Do the self-deceived get what they want?

Pacific Philosophical Quarterly 86 (3):295-312 (2005)
Two of the most basic questions regarding self-deception remain unsettled: What do self-deceivers want? What do self-deceivers get? I argue that self-deceivers are motivated by a desire to believe. However, in significant contrast with Alfred Mele’s account of self-deception, I argue that self-deceivers do not satisfy this desire. Instead, the end-state of self-deception is a false higher-order belief. This shows all self-deception to be a failure of self-knowledge.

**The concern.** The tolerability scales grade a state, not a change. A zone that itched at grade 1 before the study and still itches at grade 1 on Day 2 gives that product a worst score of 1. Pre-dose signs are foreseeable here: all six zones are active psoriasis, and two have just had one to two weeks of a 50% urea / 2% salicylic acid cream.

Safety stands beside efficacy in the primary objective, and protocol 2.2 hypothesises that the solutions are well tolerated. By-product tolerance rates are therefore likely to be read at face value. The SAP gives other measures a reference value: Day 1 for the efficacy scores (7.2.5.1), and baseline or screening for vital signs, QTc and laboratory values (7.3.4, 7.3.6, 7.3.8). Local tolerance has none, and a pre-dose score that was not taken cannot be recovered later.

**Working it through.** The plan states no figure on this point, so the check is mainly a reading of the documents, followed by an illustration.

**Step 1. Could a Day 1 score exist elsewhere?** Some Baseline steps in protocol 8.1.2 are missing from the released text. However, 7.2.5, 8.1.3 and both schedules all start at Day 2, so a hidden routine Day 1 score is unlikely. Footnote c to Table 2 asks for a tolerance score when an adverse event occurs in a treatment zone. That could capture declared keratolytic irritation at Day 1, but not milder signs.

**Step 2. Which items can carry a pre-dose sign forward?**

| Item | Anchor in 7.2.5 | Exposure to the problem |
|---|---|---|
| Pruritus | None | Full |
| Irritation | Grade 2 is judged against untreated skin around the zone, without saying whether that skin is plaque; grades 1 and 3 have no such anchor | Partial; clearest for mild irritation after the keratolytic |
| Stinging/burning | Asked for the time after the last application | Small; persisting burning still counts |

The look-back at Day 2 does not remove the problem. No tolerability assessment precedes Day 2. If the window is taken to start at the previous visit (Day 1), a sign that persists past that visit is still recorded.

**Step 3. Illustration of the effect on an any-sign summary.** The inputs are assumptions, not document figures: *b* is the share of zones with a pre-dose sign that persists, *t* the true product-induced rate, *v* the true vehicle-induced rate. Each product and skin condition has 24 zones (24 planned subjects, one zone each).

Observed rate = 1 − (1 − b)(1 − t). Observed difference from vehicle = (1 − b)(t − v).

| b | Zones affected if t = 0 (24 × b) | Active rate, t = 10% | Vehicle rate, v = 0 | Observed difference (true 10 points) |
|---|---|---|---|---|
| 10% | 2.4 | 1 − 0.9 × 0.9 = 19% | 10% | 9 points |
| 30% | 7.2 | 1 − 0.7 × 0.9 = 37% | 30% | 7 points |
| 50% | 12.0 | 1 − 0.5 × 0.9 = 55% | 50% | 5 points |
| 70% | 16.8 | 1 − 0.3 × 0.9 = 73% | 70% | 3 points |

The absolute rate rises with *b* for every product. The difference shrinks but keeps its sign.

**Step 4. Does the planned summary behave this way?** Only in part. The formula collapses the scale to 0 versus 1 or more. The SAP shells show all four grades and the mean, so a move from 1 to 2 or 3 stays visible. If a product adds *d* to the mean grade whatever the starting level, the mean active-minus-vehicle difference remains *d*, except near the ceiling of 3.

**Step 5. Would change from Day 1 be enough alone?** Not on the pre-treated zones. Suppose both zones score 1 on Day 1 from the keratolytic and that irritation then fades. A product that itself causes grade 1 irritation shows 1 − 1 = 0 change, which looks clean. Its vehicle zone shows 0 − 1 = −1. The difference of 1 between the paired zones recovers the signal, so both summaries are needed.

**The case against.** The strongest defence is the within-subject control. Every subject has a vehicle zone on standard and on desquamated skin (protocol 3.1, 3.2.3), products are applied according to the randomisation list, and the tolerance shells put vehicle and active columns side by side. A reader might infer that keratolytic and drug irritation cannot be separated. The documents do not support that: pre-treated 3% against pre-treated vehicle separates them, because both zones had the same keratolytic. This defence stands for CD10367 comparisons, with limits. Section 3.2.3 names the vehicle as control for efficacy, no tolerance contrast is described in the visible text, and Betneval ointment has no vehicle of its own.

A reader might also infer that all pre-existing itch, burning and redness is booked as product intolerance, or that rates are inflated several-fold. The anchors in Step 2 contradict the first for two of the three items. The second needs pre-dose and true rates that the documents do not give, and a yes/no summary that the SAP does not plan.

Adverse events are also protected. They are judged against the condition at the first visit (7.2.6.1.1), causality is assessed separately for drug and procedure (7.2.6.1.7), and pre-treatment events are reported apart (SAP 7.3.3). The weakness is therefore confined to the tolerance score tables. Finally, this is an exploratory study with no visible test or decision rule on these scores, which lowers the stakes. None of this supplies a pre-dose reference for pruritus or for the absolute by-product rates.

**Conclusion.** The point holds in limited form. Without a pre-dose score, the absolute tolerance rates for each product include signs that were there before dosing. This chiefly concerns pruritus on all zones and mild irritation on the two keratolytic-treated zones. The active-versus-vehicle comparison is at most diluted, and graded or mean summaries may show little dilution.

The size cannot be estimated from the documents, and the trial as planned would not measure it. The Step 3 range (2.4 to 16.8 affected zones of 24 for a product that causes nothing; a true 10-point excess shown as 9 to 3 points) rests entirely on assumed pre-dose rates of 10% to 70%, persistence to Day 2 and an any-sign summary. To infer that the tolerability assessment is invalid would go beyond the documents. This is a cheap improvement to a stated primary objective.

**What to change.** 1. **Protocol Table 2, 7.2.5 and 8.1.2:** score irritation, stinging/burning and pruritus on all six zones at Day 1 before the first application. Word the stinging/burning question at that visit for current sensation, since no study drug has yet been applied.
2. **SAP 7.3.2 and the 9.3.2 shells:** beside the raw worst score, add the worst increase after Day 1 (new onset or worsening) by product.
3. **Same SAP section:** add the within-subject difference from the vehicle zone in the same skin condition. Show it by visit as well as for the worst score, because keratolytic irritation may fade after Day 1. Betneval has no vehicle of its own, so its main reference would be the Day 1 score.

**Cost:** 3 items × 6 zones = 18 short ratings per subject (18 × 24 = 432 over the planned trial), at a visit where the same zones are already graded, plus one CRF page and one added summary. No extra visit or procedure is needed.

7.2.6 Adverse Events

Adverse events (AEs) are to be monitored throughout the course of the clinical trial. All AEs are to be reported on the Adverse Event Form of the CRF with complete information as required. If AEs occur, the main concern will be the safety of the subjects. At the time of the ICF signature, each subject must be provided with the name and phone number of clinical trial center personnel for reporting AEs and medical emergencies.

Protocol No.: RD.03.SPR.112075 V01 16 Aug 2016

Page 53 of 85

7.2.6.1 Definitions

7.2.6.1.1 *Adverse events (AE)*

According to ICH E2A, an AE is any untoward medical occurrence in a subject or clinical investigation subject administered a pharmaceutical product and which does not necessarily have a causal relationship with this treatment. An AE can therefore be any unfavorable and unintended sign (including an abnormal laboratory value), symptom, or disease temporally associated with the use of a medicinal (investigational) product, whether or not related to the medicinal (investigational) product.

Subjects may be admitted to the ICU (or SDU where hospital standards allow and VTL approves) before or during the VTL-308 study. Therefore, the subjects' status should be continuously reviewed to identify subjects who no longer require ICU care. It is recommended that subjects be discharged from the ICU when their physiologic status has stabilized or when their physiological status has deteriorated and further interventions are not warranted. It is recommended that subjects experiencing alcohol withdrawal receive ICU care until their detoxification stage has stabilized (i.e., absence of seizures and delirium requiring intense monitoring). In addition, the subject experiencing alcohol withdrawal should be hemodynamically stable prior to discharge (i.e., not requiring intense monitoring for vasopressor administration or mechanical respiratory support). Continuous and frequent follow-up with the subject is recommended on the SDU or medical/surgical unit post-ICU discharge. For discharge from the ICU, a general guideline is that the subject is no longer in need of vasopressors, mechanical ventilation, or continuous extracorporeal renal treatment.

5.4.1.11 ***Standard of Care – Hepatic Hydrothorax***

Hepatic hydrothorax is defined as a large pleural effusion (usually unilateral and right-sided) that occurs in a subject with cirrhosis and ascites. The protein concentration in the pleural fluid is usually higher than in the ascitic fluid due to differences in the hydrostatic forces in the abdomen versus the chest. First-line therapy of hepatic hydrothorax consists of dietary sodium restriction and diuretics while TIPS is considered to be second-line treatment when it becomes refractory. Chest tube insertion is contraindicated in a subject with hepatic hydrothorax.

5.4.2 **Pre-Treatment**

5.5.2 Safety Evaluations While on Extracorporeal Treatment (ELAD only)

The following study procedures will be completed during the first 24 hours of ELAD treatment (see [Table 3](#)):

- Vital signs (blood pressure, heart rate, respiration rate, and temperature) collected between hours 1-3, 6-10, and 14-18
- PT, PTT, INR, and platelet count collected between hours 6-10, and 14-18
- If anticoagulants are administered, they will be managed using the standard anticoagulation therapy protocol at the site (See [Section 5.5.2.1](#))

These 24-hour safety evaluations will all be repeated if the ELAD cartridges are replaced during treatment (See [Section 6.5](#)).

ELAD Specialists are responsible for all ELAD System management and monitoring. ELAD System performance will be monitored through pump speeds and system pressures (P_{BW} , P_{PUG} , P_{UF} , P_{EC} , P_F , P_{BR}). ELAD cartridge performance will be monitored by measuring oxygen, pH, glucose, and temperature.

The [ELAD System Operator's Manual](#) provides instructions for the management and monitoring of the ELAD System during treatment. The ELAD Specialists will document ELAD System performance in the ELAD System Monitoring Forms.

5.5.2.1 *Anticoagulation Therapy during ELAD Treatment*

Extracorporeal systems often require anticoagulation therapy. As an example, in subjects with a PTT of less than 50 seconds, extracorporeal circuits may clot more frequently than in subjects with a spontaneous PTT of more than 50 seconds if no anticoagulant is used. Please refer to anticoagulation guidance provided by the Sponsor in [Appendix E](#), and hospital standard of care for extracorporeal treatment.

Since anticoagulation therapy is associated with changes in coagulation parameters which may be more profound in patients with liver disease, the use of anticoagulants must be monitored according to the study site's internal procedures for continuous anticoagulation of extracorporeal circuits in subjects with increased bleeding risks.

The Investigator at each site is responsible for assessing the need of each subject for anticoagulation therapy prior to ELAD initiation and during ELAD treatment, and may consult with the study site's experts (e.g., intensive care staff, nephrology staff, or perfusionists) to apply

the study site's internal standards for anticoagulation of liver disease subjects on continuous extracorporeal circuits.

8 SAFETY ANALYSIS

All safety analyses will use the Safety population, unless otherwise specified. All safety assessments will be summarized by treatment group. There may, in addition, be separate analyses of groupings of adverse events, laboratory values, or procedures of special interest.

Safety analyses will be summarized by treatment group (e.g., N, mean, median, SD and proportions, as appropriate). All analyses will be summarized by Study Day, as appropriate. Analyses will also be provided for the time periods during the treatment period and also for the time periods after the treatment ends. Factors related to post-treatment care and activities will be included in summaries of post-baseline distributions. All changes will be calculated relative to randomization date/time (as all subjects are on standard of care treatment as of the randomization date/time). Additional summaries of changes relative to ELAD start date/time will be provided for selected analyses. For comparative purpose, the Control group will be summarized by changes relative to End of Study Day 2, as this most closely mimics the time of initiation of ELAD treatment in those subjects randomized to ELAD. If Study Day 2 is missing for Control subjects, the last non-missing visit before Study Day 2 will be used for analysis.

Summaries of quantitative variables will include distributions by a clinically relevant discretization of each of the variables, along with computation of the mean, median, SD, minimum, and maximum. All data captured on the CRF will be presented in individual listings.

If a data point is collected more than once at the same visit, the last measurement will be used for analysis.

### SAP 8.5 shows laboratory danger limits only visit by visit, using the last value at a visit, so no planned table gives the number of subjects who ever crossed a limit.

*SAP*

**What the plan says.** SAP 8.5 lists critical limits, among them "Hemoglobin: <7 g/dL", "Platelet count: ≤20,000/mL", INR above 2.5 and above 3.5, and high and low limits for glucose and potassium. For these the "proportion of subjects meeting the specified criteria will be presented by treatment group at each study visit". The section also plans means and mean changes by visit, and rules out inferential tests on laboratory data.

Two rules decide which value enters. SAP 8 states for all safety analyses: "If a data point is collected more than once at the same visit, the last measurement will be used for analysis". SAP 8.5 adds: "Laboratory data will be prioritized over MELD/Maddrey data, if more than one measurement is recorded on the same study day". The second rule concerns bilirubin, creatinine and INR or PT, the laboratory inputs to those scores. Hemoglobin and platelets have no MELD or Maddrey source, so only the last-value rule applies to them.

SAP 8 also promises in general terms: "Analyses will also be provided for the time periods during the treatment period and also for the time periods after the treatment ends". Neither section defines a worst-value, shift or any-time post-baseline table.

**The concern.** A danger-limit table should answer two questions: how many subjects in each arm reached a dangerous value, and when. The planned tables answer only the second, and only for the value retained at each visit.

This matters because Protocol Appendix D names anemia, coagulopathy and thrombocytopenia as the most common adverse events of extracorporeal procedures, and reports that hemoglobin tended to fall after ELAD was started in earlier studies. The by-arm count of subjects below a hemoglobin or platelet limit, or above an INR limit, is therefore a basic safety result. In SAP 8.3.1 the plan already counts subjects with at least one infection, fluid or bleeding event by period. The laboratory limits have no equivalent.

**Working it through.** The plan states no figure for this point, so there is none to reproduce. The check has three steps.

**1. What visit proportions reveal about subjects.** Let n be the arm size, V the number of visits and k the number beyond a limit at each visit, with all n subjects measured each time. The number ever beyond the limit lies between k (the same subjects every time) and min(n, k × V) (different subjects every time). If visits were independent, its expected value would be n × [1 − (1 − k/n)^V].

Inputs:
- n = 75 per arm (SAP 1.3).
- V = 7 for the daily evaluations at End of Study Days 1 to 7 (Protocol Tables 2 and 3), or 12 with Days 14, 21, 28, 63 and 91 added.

Keywords Belief  Desire  Epistemology  Motivation  Self-deception
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DOI 10.1111/j.1468-0114.2005.00228.x
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References found in this work BETA
David M. Rosenthal (1986). Two Concepts of Consciousness. Philosophical Studies 49 (May):329-59.

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Citations of this work BETA
Tamar Szabó Gendler (2007). Self-Deception as Pretense. Philosophical Perspectives 21 (1):231 - 258.

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